May 16, 1987


GENEVA, MAY 14 (IFDA/CHAKRAVARTHI RAGHAVAN) The United States appears to be backing away from its earlier thrust for an "early harvest" in the Uruguay Round of Multilateral Trade Negotiations (MTNS).

The Punta del Este declaration launching the Uruguay Round MTNS, provides in respect of the negotiations in goods that these should be treated as "parts of a single undertaking", but envisages agreements reached at an early stage being implemented on a provisional or a definitive basis by agreement prior to the formal conclusion of the negotiations.

The declaration also makes a specific reference to this in regard to negotiations for tropical products.

After Punta del Este, in efforts to draw up negotiating plan, the U.S. sought a so-called "fast track" approach in regard to some issues including "services" intellectual property and investment issues, agriculture.

The EEC however resisted any "fast track" to the agriculture negotiations, and insisted on the entire MTNS in goods being treated as a single undertaking, and the need for a global approach that would take into account the need for a balanced package.

After the negotiating plans were approved, and the initial phase of negotiations began, the U.S. Trade Representative Clayton Yeutter spoke of an "early harvest", and included in such a harvest - services, agriculture, investment and property issues.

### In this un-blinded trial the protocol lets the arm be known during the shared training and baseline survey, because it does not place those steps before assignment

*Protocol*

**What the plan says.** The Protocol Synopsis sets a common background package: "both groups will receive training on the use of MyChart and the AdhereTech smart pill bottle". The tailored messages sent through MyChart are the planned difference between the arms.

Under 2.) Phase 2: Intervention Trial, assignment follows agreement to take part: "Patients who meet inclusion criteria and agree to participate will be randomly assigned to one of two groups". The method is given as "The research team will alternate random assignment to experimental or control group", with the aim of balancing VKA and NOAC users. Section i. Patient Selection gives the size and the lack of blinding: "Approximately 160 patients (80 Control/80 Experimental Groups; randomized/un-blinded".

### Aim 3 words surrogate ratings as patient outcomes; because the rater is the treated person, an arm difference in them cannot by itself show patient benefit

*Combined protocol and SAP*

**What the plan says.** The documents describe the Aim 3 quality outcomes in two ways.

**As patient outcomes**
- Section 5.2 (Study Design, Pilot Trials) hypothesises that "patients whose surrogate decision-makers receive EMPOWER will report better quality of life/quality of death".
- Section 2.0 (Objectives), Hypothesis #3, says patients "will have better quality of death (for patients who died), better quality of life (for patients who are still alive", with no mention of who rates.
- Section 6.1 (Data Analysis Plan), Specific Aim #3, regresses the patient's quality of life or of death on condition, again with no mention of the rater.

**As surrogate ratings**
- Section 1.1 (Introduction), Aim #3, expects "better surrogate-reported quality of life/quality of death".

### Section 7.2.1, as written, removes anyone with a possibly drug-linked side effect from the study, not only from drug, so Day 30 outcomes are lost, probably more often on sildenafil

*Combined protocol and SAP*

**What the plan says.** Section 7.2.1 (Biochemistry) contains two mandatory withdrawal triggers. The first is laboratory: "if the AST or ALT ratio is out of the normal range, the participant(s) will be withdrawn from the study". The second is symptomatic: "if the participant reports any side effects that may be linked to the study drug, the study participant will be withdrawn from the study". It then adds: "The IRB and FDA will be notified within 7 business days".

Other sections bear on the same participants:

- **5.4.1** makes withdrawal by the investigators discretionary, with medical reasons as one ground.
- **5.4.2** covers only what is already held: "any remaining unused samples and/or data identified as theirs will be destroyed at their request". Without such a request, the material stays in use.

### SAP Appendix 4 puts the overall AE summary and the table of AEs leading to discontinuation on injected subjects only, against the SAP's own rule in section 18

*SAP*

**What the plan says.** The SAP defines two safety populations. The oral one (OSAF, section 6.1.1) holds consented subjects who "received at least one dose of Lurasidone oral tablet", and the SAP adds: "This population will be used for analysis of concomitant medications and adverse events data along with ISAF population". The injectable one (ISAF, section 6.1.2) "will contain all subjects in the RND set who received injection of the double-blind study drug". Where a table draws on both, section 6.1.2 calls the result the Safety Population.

There were also U.S. statement suggesting those tropical products and "safeguards" could be covered under an "early harvest".

The EEC however rejected such an approach.

At a press conference here Thursday, Yeutter was asked about the "early harvest" and what he envisaged in such a harvest.

Yeutter said it would be too early to say whether an early harvest was possible and if so what its contents could be.

An early harvest, he said, was unrealistic until the end of 1988 at the earliest in my judgement".

"It is possible", Yeutter said "that some elements (in negotiations) could be concluded before then. But in terms of pulling a self-balancing package of some magnitude, this can occur only half-way through the negotiations and that is still far away.

"It is too early to say whether it is feasible to have an early harvest and what its content should be. In our view we should press forward vigorously in all 15 negotiating groups and then form a judgement 6-l2 months down the road whether it is feasible".

The MTNS in goods themselves have only 14 subjects, and the 15th relating to negotiations on trade in services is a separate exercise, and a result of a separate decision of the Ministers meeting in their capacities as representatives of countries on the occasion of the Punta del Este GATT special session.

It is thus not a GATT decision, and the concept of implementation of agreements reached at an early stage in the MTNS does not apply to the services issue.

Yeutter's remarks Thursday showed that he was backing away from the "early harvest" - a concept he had put forward so that the administration could have something to show at the time of next year's presidential elections in the U.S.

His reference to the "self-balancing" package, using almost similar words used by the EEC Commissioner Willy De Clerc in rejecting the "early harvest" idea, suggested that there has been some kind of "understanding" at Paris between the U.S. and EEC.